The class action against Qantas, as well as other claims against airlines such as the greenwashing lawsuit facing Delta in the US, brings into sharp focus how individuals who have been mistreated but have only modest compensatory rights can achieve compensation and justice by way of bringing group actions
Director Tom Davey explores the Qantas class action in Litigation Finance Insider
With airline Qantas facing a class action lawsuit over its refund policy for flights cancelled due to the pandemic, Director Tom Davey argues that group actions such as this bring consumer justice and protection into focus.
Tom’s article was published in Litigation Finance Insider, 12 September 2023, and can be found here.
Australian airline Qantas is currently facing a class action lawsuit over its refund policy for flights cancelled due to the pandemic, with lawyers alleging that the airline failed to fairly refund passengers and thus illegally benefited by retaining hundreds of millions of dollars of customer funds. By forcing customers to accept flight credits in lieu of cash refunds for cancelled flights, and by applying stringent terms as to how and when the credits could be used, claimants allege that passengers’ retained funds were treated as more than $1bn in “interest-free loans” by the carrier.
The class action against Qantas, as well as other claims against airlines such as the greenwashing lawsuit facing Delta in the US, brings into sharp focus how individuals who have been mistreated but have only modest compensatory rights can achieve compensation and justice by way of bringing group actions. Delta stands accused by litigants of making “false and misleading” claims that it is “the world’s first carbon-neutral airline”, and duping climate-conscious passengers into choosing to fly with the carrier over its rivals as a result. Delta’s reliance on the purchase of so-called “offsets” – in the form of questionable and controversial carbon credits – is key to the suit, which was filed in a Californian court in May.
While the Australian and Californian class action systems have a high level of success from complainants’ perspective, which may offer a glimmer of hope to Qantas and Delta customers in their respective suits, bringing such claims in the UK can often be tortuous and expensive, and the collective action space is beset by uncertainty over how cases may be brought.
The recent Supreme Court judgment PACCAR and ors. v Competition Appeal Tribunal and ors, exemplifies this uncertainty, with the Court’s ruling making illegal many funding agreements, which claimants rely upon to fund group action lawsuits. In what was widely seen as a shock decision, the Supreme Court found that litigation funding agreements (LFAs) in which funders recuperate funds based on a percentage of damages ultimately recovered meant that such LFAs should be classed as damages-based agreements (DBAs) instead.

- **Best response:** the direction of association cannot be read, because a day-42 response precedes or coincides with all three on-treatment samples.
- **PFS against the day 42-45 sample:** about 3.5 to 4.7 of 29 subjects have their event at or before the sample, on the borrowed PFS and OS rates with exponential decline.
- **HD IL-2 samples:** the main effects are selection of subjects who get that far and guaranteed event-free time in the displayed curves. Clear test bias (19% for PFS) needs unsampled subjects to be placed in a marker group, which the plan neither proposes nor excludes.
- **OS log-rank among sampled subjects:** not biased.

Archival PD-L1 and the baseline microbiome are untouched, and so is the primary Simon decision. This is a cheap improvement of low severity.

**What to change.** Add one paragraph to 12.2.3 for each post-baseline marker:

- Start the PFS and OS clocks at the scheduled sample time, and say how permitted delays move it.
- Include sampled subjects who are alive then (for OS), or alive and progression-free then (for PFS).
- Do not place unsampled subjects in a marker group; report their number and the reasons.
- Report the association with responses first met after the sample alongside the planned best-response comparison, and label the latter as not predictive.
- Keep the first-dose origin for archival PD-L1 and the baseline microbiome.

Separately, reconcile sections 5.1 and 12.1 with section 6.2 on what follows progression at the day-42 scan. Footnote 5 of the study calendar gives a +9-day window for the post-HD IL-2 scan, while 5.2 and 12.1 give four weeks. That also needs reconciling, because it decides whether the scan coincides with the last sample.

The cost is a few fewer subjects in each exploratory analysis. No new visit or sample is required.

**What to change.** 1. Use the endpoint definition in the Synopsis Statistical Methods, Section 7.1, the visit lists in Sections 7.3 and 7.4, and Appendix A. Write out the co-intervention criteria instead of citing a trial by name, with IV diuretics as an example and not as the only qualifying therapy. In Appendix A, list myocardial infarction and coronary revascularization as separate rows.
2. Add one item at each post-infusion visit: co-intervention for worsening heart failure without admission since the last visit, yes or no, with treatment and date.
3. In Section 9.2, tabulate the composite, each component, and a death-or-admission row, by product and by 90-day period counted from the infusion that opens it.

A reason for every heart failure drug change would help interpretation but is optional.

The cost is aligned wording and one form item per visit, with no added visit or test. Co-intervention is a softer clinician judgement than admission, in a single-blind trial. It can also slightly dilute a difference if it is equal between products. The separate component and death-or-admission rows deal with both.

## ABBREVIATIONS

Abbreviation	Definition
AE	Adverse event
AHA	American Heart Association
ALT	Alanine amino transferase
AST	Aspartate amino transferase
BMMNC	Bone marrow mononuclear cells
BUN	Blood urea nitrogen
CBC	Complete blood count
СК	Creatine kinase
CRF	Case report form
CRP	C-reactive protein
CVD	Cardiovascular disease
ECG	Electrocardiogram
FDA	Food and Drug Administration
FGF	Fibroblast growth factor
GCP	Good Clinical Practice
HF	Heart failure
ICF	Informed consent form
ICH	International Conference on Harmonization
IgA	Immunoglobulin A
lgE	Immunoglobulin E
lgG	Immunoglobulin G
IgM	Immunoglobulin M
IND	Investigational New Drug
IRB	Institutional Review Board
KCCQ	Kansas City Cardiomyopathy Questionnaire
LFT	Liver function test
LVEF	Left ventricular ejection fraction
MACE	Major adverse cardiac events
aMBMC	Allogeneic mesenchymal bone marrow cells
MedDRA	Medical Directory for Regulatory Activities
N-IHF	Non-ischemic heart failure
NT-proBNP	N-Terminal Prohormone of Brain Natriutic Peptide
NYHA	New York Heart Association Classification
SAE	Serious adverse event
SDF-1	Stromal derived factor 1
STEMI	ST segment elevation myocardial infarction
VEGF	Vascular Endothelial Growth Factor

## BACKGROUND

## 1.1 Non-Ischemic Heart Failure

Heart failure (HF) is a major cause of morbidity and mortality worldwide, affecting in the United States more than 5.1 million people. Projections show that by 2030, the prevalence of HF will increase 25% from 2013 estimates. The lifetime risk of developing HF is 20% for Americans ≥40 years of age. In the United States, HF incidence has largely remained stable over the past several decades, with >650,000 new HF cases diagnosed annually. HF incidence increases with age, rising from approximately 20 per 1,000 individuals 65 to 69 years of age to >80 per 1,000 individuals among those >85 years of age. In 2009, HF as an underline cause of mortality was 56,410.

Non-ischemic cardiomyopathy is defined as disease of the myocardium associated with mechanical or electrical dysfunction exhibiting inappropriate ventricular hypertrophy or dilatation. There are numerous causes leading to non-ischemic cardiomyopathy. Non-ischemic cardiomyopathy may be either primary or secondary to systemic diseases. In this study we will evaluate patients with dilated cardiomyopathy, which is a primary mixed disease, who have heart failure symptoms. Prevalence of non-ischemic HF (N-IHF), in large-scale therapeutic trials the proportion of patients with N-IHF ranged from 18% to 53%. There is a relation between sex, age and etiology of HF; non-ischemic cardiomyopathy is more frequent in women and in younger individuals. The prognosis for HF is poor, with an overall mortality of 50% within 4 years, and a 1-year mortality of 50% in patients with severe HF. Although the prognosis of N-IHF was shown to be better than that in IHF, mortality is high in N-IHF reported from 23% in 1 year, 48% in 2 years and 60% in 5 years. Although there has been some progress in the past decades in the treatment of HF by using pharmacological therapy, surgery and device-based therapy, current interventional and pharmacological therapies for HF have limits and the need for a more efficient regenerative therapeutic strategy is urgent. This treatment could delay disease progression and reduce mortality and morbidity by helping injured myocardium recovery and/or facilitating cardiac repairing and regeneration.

DBAs require more substantial form and content than LFAs, rendering many current LFAs unenforceable as a result of the Supreme Court’s ruling, and making it harder for many claimants to bring group actions in the future thanks to the economic barriers thrown up as a result of the reclassification. While the Department for Business and Trade promised it “is looking at all available options to bring clarity to all interested parties” following the PACCAR ruling, its pontifications could last months or years, before a clearer set of guidelines is eventually published to govern the class action regime.
A fair system in which to bring such claims is urgently required, where the rules and procedures are clear and understood regarding collective and representative actions. Otherwise, claims will continue to be brought where much of the courts’ time – which is already in desperately short supply – is taken up with preliminary hearings addressing how the collective actions should proceed, if at all.
A cynic might argue that there is a detectable hesitancy at times within the judiciary to usher in a collective action system where everyone understands the rules. The defendant lobby vociferously argues that enabling a claimant-friendly system will promote vexatious or unmeritorious claims. There is no evidence of this, however, since it is not possible to bring large-scale litigation without the backing of law firms, funders and insurers who will take on substantial financial risk. No reputable organisation will commit to such endeavours to support vexatious or unmeritorious claims, knowing that such cases would be struck out early on and thus be a waste of time and money.
At the same time, in the absence of a sufficiently robust system for collective actions, customers currently without the means or access to bring claims through the courts are forced to rely on regulators which do not necessarily hold the statutory powers or have the ability to levy meaningful penalties to effectively correct bad behaviour by large corporates. While fines imposable under the current regulatory regime may appear to be significant for smaller companies, for the largest firms they are all too often seen as a manageable occupational hazard, rather than as a deterrent against breaching the rules.
Until the necessary changes are made to the collective action system, the choices for affected consumers are limited to voting with their feet by choosing not to do business with offending firms, hoping for assistance from largely toothless regulators, or relying on pursuing often prohibitively expensive legal redress through the courts. Much more needs to be done, and fast, to finally afford proper protection to consumers and uphold their rights.